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Federal Reserve declines to cut interest rates, saying it’s not clear inflation has slowed enough yet

U.S. Federal Reserve Board Chairman Jerome Powell speaks during a news conference at the headquarters of the Federal Reserve on January 31, 2024 in Washington, DC. (Credit: Anna Moneymaker/Getty Images)

Casey Quinlan, Pennsylvania Capital-Star
March 20, 2024

The Federal Reserve declined Wednesday to cut interest rates, saying it remains uncertain inflation is slowing enough, but some economists warned the financial regulators risk waiting too long to make cuts.

Fed Chairman Jerome Powell said the Fed has a lack of sufficient data that inflation is slowing enough to justify taking the pressure off interest rates yet. The Fed started raising the federal funds rate in March 2022 to battle inflation and continued until the  latter half of last year, when it decided to pause rates.

The Fed issued a statement that it is waiting until it “has gained greater confidence” that inflation is moving toward its 2% goal to begin cutting rates.

The Fed’s preferred inflation indicator, the Personal Consumption Expenditures Price Index or PCE for short, rose 0.3% from December to January compared to 0.1% from November to December, which some economic experts say may be partly behind the decision to hold off on rate cuts. The PCE climbed 2.4% from a year ago compared to 5.4% from January 2022 to January 2023, an indication that inflation has been slowing in the long term.

Powell said, “We believe that our policy rate is likely at its peak for this tightening cycle and that if the economy evolves broadly as expected, it will likely be appropriate to begin dialing back policy restraint at some point this year.”

He added that the Fed does not want to ease too much or too soon if that would risk a chance that inflation returns. Powell did not rule out pausing the rate for longer.

Skanda Amarnath, executive director of Employ America, an economic policy research group, and a former analyst at the New York Fed, said the Fed should avoid being too reactive to monthly inflation data, particularly in January and February, which have been hotter months for inflation in the past few years. A lot of businesses revise pricing with the new calendar year, Amarnath added, which can contribute to the rise.

Powell acknowledged on Wednesday that seasonal factors could have affected the data but that they didn’t add to the Fed’s confidence in slowing inflation either.

“Inflation is a volatile beast. Month to month, it can do weird things. But by and large, we’re seeing if you look at the year-over-year change in the [Consumer Price Index] and PCE, you’re broadly seeing progress,” he said.

The economy has also not shown signs of overheating for some time, Amarnath added.

“From everything we’re learning from the past, especially the last three to six months, it is a more normalized pace of job growth, a more normalized pace of wage growth … It’s largely moved in totality towards a still respectable and strong labor market,” he said.

Rakeen Mabud, chief economist and managing director of policy and research at the Groundwork Collaborative, an economic think tank, said she is worried that the Fed could wait too long to cut rates and damage the economy.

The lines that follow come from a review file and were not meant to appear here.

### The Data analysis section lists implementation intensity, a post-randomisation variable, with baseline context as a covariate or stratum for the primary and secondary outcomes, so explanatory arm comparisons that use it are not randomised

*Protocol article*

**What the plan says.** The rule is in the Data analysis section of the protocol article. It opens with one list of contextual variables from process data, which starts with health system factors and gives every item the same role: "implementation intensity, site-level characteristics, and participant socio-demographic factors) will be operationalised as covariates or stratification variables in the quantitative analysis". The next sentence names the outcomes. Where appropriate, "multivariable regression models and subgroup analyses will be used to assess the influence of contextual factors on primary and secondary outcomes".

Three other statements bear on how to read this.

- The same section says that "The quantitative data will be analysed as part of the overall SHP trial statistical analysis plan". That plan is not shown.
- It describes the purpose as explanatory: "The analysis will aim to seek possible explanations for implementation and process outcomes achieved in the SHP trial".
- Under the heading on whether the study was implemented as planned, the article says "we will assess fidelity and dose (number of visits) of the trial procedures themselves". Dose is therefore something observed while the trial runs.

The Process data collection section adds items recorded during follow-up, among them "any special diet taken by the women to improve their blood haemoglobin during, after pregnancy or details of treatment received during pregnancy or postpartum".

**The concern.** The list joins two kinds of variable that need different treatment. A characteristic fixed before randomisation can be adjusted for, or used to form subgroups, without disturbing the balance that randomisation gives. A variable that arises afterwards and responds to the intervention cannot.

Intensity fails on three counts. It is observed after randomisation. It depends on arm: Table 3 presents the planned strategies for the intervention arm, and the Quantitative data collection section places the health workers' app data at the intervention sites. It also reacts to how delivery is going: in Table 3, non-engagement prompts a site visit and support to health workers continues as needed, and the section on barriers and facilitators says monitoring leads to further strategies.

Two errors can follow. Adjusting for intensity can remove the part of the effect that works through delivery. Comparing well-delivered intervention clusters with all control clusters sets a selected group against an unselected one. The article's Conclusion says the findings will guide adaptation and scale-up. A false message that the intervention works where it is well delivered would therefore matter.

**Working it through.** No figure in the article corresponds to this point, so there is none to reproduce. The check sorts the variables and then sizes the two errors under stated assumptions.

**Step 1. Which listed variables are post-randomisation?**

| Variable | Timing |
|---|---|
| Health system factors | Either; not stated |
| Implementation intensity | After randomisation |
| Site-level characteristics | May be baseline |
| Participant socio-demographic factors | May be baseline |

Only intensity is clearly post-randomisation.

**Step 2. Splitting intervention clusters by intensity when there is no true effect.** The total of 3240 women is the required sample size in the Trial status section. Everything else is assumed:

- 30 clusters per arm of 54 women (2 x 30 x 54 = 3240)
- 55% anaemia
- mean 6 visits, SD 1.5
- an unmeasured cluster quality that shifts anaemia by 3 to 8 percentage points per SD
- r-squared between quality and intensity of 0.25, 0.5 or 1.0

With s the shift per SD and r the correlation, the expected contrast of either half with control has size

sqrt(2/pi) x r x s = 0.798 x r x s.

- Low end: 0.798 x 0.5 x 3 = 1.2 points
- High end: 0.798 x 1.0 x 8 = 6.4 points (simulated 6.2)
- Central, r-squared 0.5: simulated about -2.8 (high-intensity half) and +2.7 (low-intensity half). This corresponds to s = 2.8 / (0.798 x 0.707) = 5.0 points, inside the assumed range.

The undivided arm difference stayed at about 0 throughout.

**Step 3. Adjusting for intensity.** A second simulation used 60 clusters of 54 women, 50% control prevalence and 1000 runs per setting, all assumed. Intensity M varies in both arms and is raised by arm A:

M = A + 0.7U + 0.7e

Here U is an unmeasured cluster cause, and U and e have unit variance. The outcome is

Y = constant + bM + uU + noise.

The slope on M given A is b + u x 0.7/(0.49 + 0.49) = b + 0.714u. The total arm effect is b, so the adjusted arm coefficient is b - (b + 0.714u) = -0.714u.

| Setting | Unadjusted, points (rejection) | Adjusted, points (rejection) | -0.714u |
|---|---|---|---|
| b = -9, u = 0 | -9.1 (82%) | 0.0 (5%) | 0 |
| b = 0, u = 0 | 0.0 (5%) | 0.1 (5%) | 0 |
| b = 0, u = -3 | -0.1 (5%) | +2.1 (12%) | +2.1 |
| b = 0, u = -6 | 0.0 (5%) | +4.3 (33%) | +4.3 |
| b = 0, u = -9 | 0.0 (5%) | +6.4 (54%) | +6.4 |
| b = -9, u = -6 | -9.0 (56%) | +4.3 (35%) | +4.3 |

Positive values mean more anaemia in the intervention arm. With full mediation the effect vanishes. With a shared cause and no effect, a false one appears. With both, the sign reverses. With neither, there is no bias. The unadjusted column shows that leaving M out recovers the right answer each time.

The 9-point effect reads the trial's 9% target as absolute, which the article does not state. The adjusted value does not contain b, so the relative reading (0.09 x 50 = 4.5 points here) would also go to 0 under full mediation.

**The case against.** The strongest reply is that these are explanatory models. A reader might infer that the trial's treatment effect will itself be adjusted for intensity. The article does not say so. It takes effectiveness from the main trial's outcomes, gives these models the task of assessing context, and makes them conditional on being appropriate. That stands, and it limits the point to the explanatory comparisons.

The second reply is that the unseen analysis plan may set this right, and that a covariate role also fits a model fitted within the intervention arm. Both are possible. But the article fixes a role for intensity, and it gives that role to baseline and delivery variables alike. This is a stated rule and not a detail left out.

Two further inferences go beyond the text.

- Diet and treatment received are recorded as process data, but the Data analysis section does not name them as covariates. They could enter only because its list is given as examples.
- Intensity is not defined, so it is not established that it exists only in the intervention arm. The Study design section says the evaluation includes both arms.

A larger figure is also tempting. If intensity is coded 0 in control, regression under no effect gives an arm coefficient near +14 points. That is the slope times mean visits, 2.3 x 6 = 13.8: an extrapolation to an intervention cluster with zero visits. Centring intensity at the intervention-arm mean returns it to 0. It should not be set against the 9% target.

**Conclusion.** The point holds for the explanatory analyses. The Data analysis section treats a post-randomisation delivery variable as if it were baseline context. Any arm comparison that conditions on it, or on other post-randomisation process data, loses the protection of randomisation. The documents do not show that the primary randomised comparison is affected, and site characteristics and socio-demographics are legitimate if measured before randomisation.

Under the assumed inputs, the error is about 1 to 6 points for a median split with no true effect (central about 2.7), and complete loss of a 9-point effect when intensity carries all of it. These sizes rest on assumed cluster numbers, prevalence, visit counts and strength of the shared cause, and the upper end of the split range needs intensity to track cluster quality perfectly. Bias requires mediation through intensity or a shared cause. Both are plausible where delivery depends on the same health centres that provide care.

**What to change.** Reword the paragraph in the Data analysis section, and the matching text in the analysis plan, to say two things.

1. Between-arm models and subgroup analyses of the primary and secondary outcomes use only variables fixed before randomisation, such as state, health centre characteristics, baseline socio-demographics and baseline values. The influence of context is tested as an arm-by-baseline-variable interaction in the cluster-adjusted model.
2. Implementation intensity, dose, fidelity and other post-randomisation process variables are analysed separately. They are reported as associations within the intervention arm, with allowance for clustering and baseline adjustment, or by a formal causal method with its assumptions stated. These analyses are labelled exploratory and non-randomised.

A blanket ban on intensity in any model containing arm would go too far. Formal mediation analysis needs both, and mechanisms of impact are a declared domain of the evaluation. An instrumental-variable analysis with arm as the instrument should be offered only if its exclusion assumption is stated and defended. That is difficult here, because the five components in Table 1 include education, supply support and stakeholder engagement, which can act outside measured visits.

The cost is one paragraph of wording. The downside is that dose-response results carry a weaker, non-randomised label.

“All the Fed can do at this point is break this really strong recovery that we’ve had … I’m worried now because rate hikes are a really imprecise tool that acts with lags. I don’t know exactly when the full impact of these rate hikes are going to play out and neither does Jerome Powell,” she said.

Amarnath said that because Fed policy, although it is far from the only factor, has played a role in the past three recessions, the Fed should be careful with how it uses the federal funds rate in its campaign against inflation.

“You may not need to cut at this very meeting. But if you press your luck a little too long in terms of ‘OK, the economy is not collapsing right this second,’ and if you wait till something breaks, it may prove to be too late,” he said.

Americans say their top policy priority this year is strengthening the economy, according to a Pew Research Survey taken in January.

The Fed’s interest rate policies also affect housing supply and affordability. Mabud said that the Fed’s approach to meeting one of its stated goals — lowering prices — is helping to drive up housing costs, which in turn affects inflation measures. The Consumer Price Index, another inflation measure, shows that in February, shelter and gasoline were responsible for more than 60% of the index’s rise.

“Shelter costs continue to be a significant driver of inflation,” she said. “We’re seeing high mortgage rates which are driving up the cost of buying a house, which then pushes folks back into the potential rental market, which also pushes rents higher. The Fed’s high interest rate regime is also making constructing new houses more expensive. We have a shortage of 6.5 million homes, at least, in this country.”

The number of people recorded as unhoused on a single night rose to its highest level in January 2023, according to U.S. Department of Housing and Urban Development data released in December. The department attributed the rise in the number of unhoused people to the rental market, which has had high rent growth, and the ending of programs implemented early in the pandemic to keep people housed during an economic downturn.

Pennsylvania Capital-Star is part of States Newsroom, a network of news bureaus supported by grants and a coalition of donors as a 501c(3) public charity. Pennsylvania Capital-Star maintains editorial independence. Contact Editor Kim Lyons for questions: info@penncapital-star.com. Follow Pennsylvania Capital-Star on Facebook and Twitter.

This article is republished from Pennsylvania Capital-Star under a Creative Commons license. Read the original article.